In his book American Mojo Lost and Found: Restoring Our Middle Class Before the World Blows By, Greenwich author and former Wall Street financier Peter Kiernan whose wife attends Christ Church, notes, that “the richest 85 individuals are worth more than the bottom 3.5 billion who inhabit the planet: the top 85 versus half of everybody else. I have to believe that this inequality would make Jesus cringe.

Are we supposed to live like Franciscan monks? No. Jesus is not trying to make us choose poverty, but he is inviting us to a renewed relationship with God and to participate in the eternal economy of mercy and grace for he knows that we receive our deepest joy from sharing what he has given to us.

The rich man is a fool for he has been leading an isolated, self-absorbed life and no matter how much he accumulates it will all end in death. A shroud has no pockets. Most of all, he denies himself the joy of using his wealth to transform the world and bless others. Jesus calls us to use our life and our wealth to advance God’s agenda and to care for those in need.

The Bible’s teaching on money can be summed up like this – everything that we have comes from God. All of it came from applying the gifts and talents, time, health and energy that God has given us. We are asked to tithe to further God’s work. The Bible also tells us that we cannot out-give God. The more we give, the more God entrusts to us so that we can bless others. The problem with poor wealth management is that it sabotages our spiritual life and our ability to love God and others.

I close with a story that an old mentor, John Claypool, told about a merchant in the Midwest who had identical twin sons. The boys were inseparable. From childhood, they dressed alike, attended the same schools and did the same things. In fact, they were so close that they never married, but after finishing school they came back and took over the family business after their father had died. Everyone looked to them as a model of collaboration.

One morning, a customer entered the store and made a small purchase. The brother who waited on him, put a dollar on the cash register and walked to the front of the store with the man. Sometime later, he remembered what he had done, walked back to the cash register and found that the dollar bill was gone. He asked his brother if he had seen the bill and had put it in the cash register, but his brother said that he had no recollection of seeing it.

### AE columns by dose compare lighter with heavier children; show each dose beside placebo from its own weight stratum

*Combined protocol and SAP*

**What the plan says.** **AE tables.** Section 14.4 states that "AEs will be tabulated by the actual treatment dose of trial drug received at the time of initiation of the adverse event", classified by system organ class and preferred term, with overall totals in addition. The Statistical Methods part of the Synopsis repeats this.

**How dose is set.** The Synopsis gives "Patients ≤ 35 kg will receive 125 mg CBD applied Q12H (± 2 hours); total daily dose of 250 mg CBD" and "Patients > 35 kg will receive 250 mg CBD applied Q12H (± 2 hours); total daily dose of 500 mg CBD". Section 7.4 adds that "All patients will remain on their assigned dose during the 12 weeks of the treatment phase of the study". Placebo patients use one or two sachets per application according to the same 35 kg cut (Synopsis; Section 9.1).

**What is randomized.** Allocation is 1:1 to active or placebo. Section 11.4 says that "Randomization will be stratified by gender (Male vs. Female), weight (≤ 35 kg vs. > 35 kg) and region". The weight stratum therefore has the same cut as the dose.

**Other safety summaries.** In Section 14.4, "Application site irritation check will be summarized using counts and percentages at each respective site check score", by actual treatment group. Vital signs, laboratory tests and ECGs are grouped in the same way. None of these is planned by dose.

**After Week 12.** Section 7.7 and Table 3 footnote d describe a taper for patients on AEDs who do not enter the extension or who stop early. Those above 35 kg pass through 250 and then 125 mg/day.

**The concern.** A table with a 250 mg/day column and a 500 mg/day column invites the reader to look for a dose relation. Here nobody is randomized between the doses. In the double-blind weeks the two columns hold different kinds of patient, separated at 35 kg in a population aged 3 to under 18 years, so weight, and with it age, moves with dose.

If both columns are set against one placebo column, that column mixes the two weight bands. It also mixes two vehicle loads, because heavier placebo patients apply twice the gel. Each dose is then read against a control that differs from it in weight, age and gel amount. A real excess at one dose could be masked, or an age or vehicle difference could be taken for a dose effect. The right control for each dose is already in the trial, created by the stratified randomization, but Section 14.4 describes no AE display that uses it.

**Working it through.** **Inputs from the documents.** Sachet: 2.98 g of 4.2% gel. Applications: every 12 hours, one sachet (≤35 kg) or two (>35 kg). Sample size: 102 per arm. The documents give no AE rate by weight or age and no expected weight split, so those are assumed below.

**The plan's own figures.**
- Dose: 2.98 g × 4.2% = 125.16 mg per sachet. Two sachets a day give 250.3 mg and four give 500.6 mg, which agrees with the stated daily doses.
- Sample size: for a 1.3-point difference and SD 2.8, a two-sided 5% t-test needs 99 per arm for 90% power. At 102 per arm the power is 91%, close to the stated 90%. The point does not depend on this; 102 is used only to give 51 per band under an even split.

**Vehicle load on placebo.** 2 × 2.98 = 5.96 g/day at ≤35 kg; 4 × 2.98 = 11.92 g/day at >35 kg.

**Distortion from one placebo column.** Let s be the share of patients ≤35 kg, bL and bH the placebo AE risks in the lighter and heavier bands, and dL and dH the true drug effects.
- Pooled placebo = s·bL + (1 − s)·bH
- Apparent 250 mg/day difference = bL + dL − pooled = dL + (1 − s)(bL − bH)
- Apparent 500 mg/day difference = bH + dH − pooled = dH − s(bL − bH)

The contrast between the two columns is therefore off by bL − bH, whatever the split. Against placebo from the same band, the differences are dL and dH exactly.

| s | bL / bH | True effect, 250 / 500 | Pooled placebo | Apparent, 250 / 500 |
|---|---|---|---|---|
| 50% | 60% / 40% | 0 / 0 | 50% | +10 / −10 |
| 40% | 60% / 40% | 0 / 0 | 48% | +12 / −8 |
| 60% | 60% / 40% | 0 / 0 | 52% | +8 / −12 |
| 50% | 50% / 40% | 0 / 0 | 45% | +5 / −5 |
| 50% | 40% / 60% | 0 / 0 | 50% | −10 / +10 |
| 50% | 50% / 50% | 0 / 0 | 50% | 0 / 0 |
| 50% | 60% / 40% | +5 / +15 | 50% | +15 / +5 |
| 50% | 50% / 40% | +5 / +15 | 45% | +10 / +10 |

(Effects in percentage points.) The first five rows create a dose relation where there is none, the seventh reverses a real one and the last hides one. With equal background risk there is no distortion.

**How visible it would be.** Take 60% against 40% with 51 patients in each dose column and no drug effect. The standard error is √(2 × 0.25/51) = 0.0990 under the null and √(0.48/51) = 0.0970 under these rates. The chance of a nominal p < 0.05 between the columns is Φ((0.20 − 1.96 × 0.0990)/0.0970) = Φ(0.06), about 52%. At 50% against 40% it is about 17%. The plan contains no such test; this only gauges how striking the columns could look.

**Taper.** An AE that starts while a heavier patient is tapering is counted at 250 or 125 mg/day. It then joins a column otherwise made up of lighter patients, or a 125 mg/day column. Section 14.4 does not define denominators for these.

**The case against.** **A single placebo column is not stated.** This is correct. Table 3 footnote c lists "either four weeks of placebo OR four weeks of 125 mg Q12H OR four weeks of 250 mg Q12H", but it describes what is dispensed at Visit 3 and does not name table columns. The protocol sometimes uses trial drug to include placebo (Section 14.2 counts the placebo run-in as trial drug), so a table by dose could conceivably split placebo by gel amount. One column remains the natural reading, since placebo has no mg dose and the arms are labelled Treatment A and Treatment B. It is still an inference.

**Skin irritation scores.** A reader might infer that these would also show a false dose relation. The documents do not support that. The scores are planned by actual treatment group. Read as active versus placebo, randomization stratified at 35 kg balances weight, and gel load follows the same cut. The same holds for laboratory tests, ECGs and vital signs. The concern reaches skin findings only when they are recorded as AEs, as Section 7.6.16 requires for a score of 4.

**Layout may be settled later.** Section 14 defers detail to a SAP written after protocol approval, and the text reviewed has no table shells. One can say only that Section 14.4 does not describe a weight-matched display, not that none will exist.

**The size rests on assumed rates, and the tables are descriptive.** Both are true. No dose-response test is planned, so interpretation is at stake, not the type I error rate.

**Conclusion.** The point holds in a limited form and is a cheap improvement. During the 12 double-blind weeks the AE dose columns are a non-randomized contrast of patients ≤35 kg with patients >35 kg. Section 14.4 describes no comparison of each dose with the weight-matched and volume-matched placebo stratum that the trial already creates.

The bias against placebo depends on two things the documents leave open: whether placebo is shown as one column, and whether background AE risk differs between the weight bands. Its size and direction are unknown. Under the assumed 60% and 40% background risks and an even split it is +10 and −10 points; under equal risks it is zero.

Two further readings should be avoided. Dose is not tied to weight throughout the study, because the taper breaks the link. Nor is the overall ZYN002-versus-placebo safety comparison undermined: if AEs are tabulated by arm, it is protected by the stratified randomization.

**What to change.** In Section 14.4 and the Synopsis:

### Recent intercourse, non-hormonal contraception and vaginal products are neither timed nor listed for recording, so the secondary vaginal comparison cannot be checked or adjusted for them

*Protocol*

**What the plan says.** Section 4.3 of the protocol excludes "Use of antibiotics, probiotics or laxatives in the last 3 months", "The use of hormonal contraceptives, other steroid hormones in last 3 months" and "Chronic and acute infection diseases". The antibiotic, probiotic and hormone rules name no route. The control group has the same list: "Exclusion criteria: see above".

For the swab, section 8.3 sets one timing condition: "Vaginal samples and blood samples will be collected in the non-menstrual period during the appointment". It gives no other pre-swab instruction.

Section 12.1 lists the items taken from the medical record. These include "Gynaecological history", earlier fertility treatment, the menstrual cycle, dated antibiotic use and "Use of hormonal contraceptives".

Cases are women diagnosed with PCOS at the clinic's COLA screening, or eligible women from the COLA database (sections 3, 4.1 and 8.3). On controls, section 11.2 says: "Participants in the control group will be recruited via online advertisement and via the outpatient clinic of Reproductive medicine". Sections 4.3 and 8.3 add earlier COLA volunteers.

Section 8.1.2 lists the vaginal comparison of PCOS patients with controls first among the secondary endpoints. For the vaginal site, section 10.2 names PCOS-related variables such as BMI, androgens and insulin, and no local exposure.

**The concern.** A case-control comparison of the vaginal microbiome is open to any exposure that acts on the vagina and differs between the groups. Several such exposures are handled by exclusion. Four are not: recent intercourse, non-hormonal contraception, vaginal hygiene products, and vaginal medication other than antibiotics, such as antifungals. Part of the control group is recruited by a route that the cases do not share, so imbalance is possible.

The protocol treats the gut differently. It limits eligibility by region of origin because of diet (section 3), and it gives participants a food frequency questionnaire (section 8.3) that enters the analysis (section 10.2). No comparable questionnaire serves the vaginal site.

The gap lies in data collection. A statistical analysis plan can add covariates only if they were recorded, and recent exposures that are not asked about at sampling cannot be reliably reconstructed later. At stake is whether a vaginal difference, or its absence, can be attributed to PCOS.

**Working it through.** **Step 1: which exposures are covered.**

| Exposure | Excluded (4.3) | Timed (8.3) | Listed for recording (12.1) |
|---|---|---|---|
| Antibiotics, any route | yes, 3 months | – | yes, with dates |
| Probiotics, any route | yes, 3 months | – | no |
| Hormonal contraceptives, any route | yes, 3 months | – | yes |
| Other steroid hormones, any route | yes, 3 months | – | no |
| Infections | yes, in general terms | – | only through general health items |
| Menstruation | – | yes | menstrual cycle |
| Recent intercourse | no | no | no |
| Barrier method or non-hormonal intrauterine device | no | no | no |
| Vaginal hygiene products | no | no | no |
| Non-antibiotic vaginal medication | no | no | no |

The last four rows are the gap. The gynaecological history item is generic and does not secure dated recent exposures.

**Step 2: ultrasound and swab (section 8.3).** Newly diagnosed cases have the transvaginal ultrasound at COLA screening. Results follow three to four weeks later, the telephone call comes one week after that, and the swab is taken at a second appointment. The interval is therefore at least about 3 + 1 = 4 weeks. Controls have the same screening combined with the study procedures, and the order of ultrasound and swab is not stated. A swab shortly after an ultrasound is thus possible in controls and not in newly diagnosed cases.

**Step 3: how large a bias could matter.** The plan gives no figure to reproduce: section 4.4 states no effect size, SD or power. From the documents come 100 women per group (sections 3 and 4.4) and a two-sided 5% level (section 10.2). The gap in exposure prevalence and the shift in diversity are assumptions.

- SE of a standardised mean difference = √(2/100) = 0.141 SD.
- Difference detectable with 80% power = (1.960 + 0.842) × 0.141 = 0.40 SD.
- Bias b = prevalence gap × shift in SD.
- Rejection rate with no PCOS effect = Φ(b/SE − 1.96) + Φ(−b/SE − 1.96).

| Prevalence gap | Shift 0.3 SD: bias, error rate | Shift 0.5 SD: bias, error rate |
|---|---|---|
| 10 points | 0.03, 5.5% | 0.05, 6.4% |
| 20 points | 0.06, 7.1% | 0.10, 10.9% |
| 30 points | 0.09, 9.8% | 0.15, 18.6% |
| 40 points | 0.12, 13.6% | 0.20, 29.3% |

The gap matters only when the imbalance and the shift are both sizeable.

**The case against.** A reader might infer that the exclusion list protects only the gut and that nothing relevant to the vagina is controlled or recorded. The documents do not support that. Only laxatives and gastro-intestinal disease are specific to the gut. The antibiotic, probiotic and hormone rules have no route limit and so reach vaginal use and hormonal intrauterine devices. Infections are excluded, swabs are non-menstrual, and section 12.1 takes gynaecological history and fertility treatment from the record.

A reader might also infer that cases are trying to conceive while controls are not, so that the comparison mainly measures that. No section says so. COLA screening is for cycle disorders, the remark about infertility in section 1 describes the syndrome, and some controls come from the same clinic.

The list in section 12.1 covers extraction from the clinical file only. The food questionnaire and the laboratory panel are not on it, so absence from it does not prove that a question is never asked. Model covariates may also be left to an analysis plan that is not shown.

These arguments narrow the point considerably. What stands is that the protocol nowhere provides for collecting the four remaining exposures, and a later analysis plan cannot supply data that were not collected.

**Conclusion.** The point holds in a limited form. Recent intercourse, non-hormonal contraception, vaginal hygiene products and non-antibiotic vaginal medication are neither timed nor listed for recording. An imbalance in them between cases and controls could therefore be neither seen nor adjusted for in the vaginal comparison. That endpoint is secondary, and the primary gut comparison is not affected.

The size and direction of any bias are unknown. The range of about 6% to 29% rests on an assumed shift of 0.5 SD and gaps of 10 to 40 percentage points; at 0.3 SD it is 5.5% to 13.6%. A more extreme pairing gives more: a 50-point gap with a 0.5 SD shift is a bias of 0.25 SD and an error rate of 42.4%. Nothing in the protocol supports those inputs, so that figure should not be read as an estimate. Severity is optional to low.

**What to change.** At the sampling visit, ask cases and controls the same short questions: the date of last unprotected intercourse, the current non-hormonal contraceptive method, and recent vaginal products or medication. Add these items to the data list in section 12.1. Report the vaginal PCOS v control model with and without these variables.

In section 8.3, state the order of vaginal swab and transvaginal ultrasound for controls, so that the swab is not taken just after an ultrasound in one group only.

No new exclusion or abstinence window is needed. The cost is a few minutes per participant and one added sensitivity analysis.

“That’s funny,” said the other, “I distinctly remember placing it on the register, and no one else has been in the store since then.” Had the matter dropped at that point – a mystery of tiny import – nothing would have come of it. However, an hour later with a noticeable amount of suspicion in his voice, the brother asked again, “Are you sure that you didn’t see that dollar bill and put it in the register?” The other brother quickly recognized the note of accusation and flared up in anger.

This was the first breach of trust that had ever arisen between the two brothers, and the breach soon grew wider and wider. Every time they tried to discuss the issue, new charges crept in and countercharges were made, until things got so bad that they were forced to dissolve their partnership.

They ran a partition down the middle of their father’s store and turned what had once been a harmonious partnership into an angry competition. In fact, their business became a source of contention throughout the community, each of the twins trying to enlist allies for himself against his brother. This open warfare went on for twenty years.

Then one day, a car with an out-of-state license plate pulled up in front of the store. A well-dressed man got out and went into one of the sides and inquired how long the merchant had been in business in that location. When he found that it was over twenty years, the stranger said, “Then you are the one with whom I must settle and old score.”

“Some twenty years ago,” he said, “I was out of work, drifting from place to place, and I happened to get off a box car in your town. I had absolutely no money and had not eaten for three or four days. As I was walking down the alley behind your store, I looked in and saw a dollar bill on the top of the cash register.”

“Everyone else was in the front of the store. I had been raised in a Christian home and I had never stolen anything before in my life, but that morning I was so hungry that I gave into temptation, slipped through the door and took that dollar bill. That act has weighed on my conscience ever since, and I finally decided that I would never be at peace until I came back and faced up to that old sin and made amends. Would you let me know replace that money and pay you whatever is appropriate in damages?”

At that point, the stranger was surprised to see the old man standing in front of him shaking his head in dismay and beginning to weep. When he had gotten control of himself, he took the stranger by the arm and said, “I want you to go next door and repeat the same story you have just told me.” The stranger did it, only this time there were two old men who looked remarkably alike, both weeping uncontrollably.

Truth be told, money and possessions can distract us, divide us and diminish our love for God and others or they can be tools for carrying out God’s agenda on earth. What does it mean to be “rich toward God?” That, my friends, is a question still worth asking. Amen.